COVID-19 has forever changed the way we travel.
Travel was a social currency before the coronavirus. We asked friends and new people we met (remember meeting new people?) where they were and what was on their bucket list. Travel shaming back then applied to judging someone for not having traveled enough. People were proud to share their travel stories, like a badge of honor.
In today’s day and age, whether or not to travel seems more like an ethical choice than just a personal one as it’s always been. Putting aside the ethical question of whether or not (and how) we can travel, how we choose to share our lives on social media is another matter altogether.
The pandemic has ushered in a new era of shaming. There is mask shaming when someone is criticized for wearing or not wearing a mask; social distance shaming when people are criticized for being too close; even virus shaming when someone is criticized for getting coronavirus.
And then there’s travel shaming.
What is travel shaming?
Once the world closed down and flights got cancelled, airports and borders closed, the social status of travel changed. Travelers began to face the outrage of people who felt traveling during the pandemic was putting others at risk.
Born from the question of whether or not travel is safe at this point in time because of the possible danger, travel shaming shows up as public shaming in social media. The basis of travel shaming is that when we choose to take a trip, we put not only ourselves at risk of spreading coronavirus, but also those we encounter during the travel, those in our destination and those who we interact with upon our return.
This public shaming designed to deter people from traveling might do exactly that or not, or maybe it’ll exactly prevent people from sharing it on Instagram.
Unlike other coronavirus types of shaming, travel shaming doesn’t seem to lead to people being “canceled” (a situation when the people withdraw their support for a public figure). It slips gently into direct messages or appears passively on social media pages.
More travel, less posting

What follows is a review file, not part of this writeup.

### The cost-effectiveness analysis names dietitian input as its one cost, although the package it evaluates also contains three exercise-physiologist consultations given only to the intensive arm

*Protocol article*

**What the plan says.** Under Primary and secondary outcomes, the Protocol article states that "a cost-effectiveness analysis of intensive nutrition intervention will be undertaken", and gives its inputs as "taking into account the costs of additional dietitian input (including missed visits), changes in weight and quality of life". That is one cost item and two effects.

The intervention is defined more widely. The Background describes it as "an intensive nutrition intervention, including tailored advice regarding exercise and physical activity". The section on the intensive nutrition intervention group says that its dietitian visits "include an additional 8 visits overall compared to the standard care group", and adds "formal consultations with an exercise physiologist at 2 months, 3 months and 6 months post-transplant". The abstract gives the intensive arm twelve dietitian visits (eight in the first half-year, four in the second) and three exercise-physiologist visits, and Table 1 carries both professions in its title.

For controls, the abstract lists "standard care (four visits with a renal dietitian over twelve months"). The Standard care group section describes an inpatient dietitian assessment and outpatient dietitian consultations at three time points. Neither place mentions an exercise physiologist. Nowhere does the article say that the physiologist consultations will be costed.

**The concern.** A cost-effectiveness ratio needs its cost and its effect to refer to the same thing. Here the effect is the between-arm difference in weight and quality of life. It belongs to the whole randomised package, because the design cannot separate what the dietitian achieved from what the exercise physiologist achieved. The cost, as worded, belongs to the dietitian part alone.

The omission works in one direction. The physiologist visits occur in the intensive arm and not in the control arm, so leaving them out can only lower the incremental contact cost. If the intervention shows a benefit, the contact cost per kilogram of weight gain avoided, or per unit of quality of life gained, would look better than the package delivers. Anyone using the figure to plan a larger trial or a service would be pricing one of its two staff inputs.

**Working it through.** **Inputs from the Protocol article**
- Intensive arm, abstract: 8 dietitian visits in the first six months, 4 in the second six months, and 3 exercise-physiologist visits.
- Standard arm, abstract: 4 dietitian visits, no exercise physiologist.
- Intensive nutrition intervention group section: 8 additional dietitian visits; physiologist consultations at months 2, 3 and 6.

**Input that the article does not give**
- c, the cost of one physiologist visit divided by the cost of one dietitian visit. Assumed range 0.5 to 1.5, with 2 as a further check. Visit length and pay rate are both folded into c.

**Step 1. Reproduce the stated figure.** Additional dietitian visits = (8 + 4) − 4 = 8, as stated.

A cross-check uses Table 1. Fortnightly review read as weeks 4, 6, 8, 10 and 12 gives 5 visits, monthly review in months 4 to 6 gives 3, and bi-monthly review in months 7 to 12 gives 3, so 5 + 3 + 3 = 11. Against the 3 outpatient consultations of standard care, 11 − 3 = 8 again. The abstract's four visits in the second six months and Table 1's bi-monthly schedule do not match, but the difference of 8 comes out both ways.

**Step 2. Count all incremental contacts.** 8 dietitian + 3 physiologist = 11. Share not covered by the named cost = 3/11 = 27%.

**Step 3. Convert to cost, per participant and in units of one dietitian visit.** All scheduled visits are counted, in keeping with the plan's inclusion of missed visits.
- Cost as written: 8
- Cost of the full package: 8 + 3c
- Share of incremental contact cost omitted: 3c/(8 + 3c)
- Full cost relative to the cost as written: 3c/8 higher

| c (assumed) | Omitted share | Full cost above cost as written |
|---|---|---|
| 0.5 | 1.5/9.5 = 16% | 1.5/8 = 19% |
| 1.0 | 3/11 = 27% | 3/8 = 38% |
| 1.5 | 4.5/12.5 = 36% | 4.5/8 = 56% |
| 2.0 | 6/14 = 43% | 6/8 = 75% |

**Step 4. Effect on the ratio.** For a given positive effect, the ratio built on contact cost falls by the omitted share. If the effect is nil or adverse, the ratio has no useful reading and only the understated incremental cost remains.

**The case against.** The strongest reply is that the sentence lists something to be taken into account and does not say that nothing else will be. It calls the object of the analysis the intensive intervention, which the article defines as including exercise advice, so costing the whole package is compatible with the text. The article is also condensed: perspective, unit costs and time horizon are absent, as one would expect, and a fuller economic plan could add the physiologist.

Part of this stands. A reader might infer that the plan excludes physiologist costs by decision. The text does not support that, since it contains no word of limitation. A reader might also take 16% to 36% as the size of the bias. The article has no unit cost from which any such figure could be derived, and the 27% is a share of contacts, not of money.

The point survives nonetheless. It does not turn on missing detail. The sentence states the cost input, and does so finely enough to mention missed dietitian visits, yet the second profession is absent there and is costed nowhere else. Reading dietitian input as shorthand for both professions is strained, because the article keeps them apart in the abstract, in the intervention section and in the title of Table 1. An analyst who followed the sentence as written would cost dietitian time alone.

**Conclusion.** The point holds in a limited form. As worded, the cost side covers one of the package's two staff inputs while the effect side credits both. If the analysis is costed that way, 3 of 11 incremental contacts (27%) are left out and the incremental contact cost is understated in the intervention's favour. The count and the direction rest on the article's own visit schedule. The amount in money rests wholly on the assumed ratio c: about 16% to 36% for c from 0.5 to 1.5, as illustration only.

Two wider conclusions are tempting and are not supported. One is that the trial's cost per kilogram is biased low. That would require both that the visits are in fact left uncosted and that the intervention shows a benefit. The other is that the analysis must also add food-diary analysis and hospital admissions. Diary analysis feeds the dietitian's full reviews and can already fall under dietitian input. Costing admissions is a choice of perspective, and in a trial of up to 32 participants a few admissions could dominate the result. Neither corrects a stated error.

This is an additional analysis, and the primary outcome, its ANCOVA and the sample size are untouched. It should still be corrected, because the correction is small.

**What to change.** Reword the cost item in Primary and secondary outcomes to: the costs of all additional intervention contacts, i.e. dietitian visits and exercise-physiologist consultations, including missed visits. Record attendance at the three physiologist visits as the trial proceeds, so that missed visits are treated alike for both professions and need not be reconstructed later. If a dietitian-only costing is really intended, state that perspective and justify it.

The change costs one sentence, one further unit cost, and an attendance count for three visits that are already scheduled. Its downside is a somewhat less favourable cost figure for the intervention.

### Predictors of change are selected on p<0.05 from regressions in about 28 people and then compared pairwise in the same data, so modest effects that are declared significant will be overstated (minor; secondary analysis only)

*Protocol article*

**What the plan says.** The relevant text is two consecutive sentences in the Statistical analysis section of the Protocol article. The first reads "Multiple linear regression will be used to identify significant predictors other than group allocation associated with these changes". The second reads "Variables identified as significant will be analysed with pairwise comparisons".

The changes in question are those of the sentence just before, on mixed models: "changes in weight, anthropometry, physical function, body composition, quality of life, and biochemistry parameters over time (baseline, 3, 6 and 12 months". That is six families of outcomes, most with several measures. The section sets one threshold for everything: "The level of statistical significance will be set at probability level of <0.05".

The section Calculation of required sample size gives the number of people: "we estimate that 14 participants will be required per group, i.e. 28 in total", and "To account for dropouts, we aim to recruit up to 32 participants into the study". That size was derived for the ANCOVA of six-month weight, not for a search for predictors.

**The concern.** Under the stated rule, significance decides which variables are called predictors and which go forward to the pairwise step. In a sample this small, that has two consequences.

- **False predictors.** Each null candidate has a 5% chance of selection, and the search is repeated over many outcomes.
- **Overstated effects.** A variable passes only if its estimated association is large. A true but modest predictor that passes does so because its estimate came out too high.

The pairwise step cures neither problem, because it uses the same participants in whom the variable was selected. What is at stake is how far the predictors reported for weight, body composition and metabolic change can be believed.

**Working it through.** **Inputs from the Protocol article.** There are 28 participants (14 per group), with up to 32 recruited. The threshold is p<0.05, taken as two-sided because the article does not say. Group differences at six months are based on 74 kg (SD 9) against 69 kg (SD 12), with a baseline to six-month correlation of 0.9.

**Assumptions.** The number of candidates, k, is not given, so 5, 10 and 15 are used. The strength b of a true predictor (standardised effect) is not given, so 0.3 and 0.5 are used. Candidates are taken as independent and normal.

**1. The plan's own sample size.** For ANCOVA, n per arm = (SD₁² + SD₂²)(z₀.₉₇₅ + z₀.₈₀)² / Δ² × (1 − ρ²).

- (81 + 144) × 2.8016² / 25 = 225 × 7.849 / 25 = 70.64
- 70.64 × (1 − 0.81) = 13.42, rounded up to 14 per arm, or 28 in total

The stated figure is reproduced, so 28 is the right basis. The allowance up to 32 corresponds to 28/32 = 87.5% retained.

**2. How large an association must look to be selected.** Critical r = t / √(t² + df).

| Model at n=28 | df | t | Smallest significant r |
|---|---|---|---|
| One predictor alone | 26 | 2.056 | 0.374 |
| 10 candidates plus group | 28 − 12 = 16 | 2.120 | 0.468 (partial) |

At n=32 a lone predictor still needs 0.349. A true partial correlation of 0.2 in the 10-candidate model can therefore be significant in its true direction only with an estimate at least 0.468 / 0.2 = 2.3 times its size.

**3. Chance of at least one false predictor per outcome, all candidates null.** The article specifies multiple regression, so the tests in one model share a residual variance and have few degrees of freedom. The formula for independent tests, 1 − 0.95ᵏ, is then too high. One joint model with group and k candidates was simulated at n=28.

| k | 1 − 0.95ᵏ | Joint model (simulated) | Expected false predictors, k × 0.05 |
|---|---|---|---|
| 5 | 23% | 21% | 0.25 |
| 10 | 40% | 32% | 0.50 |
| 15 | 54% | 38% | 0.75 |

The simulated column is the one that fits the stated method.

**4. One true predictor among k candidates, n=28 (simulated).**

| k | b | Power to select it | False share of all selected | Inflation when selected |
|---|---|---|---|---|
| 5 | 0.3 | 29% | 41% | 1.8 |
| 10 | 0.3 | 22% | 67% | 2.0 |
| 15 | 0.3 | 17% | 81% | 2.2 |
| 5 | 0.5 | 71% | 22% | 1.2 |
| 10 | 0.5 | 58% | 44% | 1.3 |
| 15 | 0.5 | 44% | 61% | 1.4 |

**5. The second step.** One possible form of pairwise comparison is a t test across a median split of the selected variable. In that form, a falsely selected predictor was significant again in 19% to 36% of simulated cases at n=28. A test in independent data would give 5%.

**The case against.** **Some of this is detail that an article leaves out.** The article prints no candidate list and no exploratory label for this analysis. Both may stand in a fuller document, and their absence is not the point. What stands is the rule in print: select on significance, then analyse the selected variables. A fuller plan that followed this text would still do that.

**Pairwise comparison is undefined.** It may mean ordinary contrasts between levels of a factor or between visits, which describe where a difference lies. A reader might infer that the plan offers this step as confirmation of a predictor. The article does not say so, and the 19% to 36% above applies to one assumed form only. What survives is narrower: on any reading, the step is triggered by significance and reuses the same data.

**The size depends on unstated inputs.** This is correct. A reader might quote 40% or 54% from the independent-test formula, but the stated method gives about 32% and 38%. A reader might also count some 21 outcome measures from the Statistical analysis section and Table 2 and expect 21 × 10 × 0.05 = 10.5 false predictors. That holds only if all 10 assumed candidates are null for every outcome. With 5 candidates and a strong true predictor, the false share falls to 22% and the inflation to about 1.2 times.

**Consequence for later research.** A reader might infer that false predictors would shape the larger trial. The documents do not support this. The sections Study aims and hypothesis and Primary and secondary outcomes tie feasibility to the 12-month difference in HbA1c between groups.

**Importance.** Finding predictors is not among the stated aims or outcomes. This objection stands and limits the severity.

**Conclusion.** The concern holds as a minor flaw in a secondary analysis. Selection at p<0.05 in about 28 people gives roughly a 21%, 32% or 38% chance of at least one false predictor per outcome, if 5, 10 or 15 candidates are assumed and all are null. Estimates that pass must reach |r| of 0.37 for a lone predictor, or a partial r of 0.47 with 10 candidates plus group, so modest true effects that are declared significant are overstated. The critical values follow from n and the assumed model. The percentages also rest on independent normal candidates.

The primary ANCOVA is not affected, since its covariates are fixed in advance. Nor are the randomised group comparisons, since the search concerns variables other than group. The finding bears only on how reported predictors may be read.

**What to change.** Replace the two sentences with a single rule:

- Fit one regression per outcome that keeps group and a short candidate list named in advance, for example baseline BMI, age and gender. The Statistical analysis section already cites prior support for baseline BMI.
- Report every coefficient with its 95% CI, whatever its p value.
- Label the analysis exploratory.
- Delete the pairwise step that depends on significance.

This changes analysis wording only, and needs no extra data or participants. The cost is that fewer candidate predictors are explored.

Data suggests that even with rising cases of infections and the phenomenon of travel shaming, an increasing number of people are choosing to travel. The global numbers have been increasing drastically since July.
But a lesser number of them are posting their travel pictures online. There could be a number of reasons for this including a fear of backlash or travel shaming. They could also just be considerate of those who are stuck at home or infected and suffering.
It is counterproductive
Few researchers who have done a basic study of the phenomenon say that travel shaming mostly receives the opposite effect of what is actually desired. That is, when you shame someone with the intent to discourage them from travelling they tend to get angry and defensive and more stubborn to travel.
Is it right?
It is important to note, from the viewpoint of those who are “shamed” for travelling, that not everyone who wishes to travel does this without the appropriate precautions. Most (if not all) travelers tend to wear a mask, wash their hands, maintain their social distance and sanitize surfaces before touching them. After six months of almost endless isolation, you can’t blame people for wanting to travel.
Nobody wants to be shamed when they go out, particularly when they decide to take the right precautions and continue with outdoor activity in uncrowded destinations. However, the pandemic is still far from under control and millions of people around the world have suffered and it might seem insensitive or selfish to disregard this and fly.
What can I do?
There are certain things we know for certain. If we don’t move and leave our houses, we’re not going to risk contracting or transmitting the virus to someone else to a great extend. According to health organizations, travel is going to increase your chances of having and spreading COVID-19. We also know that if we wear a mask, wash our hands and practice social isolation, we will prevent the virus from spreading.
When it comes to whether you can take a trip in the current situation or not, there is no single answer. Also, maybe we should, instead of “travel shaming” those who want to travel, suggest them to take health and safety precautions to reduce the risks as far as possible and follow the same if you wish to travel.
We live in a difficult time and things are uncertain. The best we can do is to allow people to travel safely if they are willing to travel and resist the protective and unpleasant desire to shame people.
Though there are no right answers whether or not to travel, when in doubt, planning your future journey and looking forward to better times is highly recommended!